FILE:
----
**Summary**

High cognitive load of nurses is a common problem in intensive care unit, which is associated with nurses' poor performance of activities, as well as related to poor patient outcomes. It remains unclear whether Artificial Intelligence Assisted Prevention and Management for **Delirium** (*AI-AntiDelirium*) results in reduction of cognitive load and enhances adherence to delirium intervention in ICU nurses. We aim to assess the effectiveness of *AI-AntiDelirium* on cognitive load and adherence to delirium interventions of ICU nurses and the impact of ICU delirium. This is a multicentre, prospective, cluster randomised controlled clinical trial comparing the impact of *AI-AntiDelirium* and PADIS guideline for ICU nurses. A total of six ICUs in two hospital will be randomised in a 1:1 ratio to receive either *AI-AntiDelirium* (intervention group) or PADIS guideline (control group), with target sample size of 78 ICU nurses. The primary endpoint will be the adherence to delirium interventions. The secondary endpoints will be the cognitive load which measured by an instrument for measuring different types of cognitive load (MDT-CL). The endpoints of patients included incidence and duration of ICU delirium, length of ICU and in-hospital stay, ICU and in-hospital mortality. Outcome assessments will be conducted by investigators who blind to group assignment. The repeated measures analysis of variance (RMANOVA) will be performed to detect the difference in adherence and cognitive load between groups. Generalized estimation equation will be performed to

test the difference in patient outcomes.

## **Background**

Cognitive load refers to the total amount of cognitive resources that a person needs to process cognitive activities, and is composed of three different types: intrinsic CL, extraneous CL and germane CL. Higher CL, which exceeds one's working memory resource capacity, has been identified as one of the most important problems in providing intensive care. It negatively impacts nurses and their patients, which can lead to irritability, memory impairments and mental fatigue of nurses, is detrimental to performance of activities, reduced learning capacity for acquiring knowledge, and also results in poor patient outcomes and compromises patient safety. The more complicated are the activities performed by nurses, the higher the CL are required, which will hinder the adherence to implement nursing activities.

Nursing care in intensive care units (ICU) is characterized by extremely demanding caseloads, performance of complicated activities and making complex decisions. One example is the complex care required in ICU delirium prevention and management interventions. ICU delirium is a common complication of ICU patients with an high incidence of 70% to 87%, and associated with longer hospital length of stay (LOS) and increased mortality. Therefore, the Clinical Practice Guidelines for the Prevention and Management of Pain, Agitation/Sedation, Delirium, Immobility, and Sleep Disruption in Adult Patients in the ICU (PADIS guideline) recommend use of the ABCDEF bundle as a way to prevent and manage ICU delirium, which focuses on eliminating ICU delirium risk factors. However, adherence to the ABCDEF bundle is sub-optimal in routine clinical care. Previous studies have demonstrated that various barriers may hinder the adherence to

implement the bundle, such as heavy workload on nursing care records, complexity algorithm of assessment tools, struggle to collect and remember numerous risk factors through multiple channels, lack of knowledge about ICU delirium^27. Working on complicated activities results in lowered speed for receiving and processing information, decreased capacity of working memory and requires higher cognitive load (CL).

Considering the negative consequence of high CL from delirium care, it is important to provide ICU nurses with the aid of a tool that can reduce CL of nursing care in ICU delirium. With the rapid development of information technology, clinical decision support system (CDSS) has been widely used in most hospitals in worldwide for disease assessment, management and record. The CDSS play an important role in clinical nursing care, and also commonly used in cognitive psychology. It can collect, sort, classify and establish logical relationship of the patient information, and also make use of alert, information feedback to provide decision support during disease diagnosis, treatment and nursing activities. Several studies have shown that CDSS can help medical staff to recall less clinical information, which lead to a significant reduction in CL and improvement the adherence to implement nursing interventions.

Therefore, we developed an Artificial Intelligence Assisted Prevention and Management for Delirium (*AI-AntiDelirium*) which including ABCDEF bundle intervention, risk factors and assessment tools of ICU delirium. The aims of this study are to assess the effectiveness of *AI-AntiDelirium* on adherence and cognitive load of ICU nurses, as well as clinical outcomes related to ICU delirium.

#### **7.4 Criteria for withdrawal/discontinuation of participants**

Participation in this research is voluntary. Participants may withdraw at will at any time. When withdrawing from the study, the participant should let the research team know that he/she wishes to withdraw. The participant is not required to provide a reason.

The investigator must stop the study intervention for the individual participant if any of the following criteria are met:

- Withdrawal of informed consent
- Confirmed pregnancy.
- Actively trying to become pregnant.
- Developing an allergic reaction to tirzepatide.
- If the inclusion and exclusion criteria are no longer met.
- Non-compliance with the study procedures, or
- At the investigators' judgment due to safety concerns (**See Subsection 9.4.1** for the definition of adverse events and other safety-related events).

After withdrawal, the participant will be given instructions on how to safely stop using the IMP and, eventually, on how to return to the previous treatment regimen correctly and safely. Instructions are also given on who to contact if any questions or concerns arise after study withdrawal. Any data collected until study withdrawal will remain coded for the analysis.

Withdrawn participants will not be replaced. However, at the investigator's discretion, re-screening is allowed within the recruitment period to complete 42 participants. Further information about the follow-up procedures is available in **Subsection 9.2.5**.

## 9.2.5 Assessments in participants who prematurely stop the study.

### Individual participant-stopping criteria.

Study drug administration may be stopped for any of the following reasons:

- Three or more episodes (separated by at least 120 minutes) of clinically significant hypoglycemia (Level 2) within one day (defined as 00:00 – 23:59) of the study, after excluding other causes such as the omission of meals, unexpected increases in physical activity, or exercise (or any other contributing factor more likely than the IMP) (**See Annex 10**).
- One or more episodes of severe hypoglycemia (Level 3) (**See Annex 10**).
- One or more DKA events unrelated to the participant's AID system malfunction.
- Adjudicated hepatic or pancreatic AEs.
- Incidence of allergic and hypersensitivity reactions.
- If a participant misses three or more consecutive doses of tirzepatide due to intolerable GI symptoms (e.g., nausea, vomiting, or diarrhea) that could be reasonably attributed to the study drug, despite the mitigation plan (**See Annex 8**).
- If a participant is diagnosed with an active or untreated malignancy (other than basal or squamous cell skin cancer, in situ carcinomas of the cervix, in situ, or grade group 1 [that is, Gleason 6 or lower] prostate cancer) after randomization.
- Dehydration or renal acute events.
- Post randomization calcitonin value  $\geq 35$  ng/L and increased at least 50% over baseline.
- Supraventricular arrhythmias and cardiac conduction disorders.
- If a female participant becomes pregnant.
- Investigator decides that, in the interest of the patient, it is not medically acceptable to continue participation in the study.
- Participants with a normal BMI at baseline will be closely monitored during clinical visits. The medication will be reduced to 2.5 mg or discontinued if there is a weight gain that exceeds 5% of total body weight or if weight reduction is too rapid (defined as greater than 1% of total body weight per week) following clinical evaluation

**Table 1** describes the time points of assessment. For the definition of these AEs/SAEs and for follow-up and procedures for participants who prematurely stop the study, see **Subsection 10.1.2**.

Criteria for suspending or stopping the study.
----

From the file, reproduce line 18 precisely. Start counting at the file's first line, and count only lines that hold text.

- Non-compliance with the study procedures, or